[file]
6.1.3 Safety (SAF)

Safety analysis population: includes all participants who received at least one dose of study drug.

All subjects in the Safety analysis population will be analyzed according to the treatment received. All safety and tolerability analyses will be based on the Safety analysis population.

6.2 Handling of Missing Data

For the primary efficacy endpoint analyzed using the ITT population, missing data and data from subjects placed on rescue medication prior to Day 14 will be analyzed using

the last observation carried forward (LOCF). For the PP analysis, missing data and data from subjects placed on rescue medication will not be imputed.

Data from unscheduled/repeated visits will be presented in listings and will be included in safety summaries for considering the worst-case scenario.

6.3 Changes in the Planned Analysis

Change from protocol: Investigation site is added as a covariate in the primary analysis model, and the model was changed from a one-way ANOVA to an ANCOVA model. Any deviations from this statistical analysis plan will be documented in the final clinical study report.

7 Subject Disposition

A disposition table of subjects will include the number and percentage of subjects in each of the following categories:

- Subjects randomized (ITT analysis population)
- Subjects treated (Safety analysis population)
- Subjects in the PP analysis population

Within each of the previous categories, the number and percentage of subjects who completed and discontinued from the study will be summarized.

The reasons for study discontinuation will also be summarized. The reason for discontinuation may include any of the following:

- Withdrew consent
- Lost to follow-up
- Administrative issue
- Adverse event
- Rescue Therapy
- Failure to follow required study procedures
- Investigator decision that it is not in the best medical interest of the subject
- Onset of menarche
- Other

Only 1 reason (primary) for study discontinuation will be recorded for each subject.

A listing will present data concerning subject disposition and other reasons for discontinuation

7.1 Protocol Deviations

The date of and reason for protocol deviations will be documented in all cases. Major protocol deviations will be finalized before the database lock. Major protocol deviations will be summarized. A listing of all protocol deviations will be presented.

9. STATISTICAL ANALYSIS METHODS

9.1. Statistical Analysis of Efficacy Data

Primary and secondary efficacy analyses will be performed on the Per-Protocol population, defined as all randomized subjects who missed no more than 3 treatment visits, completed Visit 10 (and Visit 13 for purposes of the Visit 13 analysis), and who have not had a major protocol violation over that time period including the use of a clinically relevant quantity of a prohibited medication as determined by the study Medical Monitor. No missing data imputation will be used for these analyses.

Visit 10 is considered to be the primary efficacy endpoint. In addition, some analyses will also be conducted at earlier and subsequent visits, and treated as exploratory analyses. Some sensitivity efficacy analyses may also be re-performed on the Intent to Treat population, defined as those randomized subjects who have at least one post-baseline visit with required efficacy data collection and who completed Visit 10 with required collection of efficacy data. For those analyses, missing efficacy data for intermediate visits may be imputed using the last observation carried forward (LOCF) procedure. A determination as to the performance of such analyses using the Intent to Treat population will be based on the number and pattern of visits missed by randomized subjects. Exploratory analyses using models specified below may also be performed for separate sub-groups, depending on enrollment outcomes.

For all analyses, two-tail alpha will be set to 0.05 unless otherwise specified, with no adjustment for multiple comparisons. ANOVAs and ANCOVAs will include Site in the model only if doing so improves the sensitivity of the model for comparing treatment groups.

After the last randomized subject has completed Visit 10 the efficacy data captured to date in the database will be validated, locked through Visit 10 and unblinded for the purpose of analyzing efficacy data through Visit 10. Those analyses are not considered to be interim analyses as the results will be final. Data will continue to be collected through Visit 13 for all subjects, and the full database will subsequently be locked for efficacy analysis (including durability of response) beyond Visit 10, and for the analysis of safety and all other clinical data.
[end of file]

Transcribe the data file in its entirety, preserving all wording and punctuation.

6.1.3 Safety (SAF)

Safety analysis population: includes all participants who received at least one dose of study drug.

All subjects in the Safety analysis population will be analyzed according to the treatment received. All safety and tolerability analyses will be based on the Safety analysis population.

6.2 Handling of Missing Data

For the primary efficacy endpoint analyzed using the ITT population, missing data and data from subjects placed on rescue medication prior to Day 14 will be analyzed using

the last observation carried forward (LOCF). For the PP analysis, missing data and data from subjects placed on rescue medication will not be imputed.

Data from unscheduled/repeated visits will be presented in listings and will be included in safety summaries for considering the worst-case scenario.

6.3 Changes in the Planned Analysis

Change from protocol: Investigation site is added as a covariate in the primary analysis model, and the model was changed from a one-way ANOVA to an ANCOVA model. Any deviations from this statistical analysis plan will be documented in the final clinical study report.

7 Subject Disposition

A disposition table of subjects will include the number and percentage of subjects in each of the following categories:

- Subjects randomized (ITT analysis population)
- Subjects treated (Safety analysis population)
- Subjects in the PP analysis population

Within each of the previous categories, the number and percentage of subjects who completed and discontinued from the study will be summarized.

The reasons for study discontinuation will also be summarized. The reason for discontinuation may include any of the following:

- Withdrew consent
- Lost to follow-up
- Administrative issue
- Adverse event
- Rescue Therapy
- Failure to follow required study procedures
- Investigator decision that it is not in the best medical interest of the subject
- Onset of menarche
- Other

Only 1 reason (primary) for study discontinuation will be recorded for each subject.

A listing will present data concerning subject disposition and other reasons for discontinuation

7.1 Protocol Deviations

The date of and reason for protocol deviations will be documented in all cases. Major protocol deviations will be finalized before the database lock. Major protocol deviations will be summarized. A listing of all protocol deviations will be presented.

9. STATISTICAL ANALYSIS METHODS

9.1. Statistical Analysis of Efficacy Data

Primary and secondary efficacy analyses will be performed on the Per-Protocol population, defined as all randomized subjects who missed no more than 3 treatment visits, completed Visit 10 (and Visit 13 for purposes of the Visit 13 analysis), and who have not had a major protocol violation over that time period including the use of a clinically relevant quantity of a prohibited medication as determined by the study Medical Monitor. No missing data imputation will be used for these analyses.

Visit 10 is considered to be the primary efficacy endpoint. In addition, some analyses will also be conducted at earlier and subsequent visits, and treated as exploratory analyses. Some sensitivity efficacy analyses may also be re-performed on the Intent to Treat population, defined as those randomized subjects who have at least one post-baseline visit with required efficacy data collection and who completed Visit 10 with required collection of efficacy data. For those analyses, missing efficacy data for intermediate visits may be imputed using the last observation carried forward (LOCF) procedure. A determination as to the performance of such analyses using the Intent to Treat population will be based on the number and pattern of visits missed by randomized subjects. Exploratory analyses using models specified below may also be performed for separate sub-groups, depending on enrollment outcomes.

For all analyses, two-tail alpha will be set to 0.05 unless otherwise specified, with no adjustment for multiple comparisons. ANOVAs and ANCOVAs will include Site in the model only if doing so improves the sensitivity of the model for comparing treatment groups.

After the last randomized subject has completed Visit 10 the efficacy data captured to date in the database will be validated, locked through Visit 10 and unblinded for the purpose of analyzing efficacy data through Visit 10. Those analyses are not considered to be interim analyses as the results will be final. Data will continue to be collected through Visit 13 for all subjects, and the full database will subsequently be locked for efficacy analysis (including durability of response) beyond Visit 10, and for the analysis of safety and all other clinical data.